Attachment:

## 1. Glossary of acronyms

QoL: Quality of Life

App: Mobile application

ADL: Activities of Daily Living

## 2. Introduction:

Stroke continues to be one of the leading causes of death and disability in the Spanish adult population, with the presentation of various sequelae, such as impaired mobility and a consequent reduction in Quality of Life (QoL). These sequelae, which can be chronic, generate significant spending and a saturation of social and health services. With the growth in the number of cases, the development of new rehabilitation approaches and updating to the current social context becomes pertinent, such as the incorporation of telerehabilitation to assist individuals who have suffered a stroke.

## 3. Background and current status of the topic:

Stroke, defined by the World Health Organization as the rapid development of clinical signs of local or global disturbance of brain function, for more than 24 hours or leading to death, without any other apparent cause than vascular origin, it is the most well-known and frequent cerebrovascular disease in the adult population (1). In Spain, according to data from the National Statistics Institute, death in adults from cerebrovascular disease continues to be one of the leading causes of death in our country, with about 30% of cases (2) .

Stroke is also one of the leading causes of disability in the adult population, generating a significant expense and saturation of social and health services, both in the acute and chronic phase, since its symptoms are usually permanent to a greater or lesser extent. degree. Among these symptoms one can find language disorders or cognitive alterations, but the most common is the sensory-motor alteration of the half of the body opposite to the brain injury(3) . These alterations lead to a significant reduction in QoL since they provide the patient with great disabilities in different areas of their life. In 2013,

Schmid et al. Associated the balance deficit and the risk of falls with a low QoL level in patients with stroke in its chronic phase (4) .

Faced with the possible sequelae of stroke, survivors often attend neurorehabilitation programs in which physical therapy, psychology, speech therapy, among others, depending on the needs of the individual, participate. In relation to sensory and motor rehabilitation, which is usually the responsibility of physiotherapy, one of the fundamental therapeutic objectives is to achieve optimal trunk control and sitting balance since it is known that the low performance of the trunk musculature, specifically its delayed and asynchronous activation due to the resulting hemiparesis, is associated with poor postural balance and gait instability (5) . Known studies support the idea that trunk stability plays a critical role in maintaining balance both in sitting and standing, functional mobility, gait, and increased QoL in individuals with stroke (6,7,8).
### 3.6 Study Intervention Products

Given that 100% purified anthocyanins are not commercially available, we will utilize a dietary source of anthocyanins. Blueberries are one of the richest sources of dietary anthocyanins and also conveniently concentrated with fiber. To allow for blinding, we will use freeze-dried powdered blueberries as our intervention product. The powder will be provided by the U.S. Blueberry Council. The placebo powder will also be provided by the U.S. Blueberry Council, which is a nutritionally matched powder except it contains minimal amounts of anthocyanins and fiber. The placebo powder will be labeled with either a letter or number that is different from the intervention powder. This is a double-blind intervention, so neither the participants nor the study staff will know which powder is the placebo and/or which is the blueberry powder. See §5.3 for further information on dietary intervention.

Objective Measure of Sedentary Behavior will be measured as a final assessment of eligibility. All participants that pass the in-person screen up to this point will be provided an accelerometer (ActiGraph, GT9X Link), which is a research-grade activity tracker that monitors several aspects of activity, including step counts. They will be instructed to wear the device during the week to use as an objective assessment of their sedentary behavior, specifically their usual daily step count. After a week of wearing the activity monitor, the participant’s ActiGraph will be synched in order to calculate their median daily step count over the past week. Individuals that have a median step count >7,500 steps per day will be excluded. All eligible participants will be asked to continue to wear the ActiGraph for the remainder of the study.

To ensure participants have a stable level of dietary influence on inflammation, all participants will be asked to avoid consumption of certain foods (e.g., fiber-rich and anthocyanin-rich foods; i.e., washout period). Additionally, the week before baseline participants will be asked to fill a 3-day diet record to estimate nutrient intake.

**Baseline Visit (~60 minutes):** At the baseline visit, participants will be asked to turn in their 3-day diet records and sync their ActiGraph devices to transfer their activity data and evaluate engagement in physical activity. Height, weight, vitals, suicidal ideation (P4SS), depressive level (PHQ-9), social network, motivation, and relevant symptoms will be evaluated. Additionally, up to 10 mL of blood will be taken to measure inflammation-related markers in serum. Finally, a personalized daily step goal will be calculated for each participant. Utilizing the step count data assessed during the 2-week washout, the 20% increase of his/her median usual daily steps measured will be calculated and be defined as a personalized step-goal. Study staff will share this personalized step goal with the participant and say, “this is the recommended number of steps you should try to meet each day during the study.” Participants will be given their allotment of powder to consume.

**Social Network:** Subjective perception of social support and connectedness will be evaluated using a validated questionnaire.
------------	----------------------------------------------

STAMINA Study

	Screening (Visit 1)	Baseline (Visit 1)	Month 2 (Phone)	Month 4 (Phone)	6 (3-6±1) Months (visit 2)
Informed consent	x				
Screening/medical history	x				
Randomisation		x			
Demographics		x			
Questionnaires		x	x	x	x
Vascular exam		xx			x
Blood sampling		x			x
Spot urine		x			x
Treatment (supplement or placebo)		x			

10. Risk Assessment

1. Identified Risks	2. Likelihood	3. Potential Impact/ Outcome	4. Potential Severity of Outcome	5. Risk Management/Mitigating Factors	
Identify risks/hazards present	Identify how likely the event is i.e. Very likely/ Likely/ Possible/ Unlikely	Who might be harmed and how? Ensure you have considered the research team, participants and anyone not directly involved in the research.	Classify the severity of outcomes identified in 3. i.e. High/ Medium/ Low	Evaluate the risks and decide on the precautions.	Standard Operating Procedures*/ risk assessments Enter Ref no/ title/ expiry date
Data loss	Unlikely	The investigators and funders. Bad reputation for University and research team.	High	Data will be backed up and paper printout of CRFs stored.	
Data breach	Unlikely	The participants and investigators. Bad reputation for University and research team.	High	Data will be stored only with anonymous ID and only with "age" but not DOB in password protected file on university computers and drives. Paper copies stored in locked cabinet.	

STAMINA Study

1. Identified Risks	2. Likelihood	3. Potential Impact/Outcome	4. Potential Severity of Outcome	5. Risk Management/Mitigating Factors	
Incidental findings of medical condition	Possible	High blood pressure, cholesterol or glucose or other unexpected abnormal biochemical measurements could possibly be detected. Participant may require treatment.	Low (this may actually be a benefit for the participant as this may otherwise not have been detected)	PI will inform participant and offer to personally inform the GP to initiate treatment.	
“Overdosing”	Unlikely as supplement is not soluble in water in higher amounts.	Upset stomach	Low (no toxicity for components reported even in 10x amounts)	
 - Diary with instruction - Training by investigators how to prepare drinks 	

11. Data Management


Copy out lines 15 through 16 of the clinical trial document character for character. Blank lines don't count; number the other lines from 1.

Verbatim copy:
To ensure participants have a stable level of dietary influence on inflammation, all participants will be asked to avoid consumption of certain foods (e.g., fiber-rich and anthocyanin-rich foods; i.e., washout period). Additionally, the week before baseline participants will be asked to fill a 3-day diet record to estimate nutrient intake.

**Baseline Visit (~60 minutes):** At the baseline visit, participants will be asked to turn in their 3-day diet records and sync their ActiGraph devices to transfer their activity data and evaluate engagement in physical activity. Height, weight, vitals, suicidal ideation (P4SS), depressive level (PHQ-9), social network, motivation, and relevant symptoms will be evaluated. Additionally, up to 10 mL of blood will be taken to measure inflammation-related markers in serum. Finally, a personalized daily step goal will be calculated for each participant. Utilizing the step count data assessed during the 2-week washout, the 20% increase of his/her median usual daily steps measured will be calculated and be defined as a personalized step-goal. Study staff will share this personalized step goal with the participant and say, “this is the recommended number of steps you should try to meet each day during the study.” Participants will be given their allotment of powder to consume.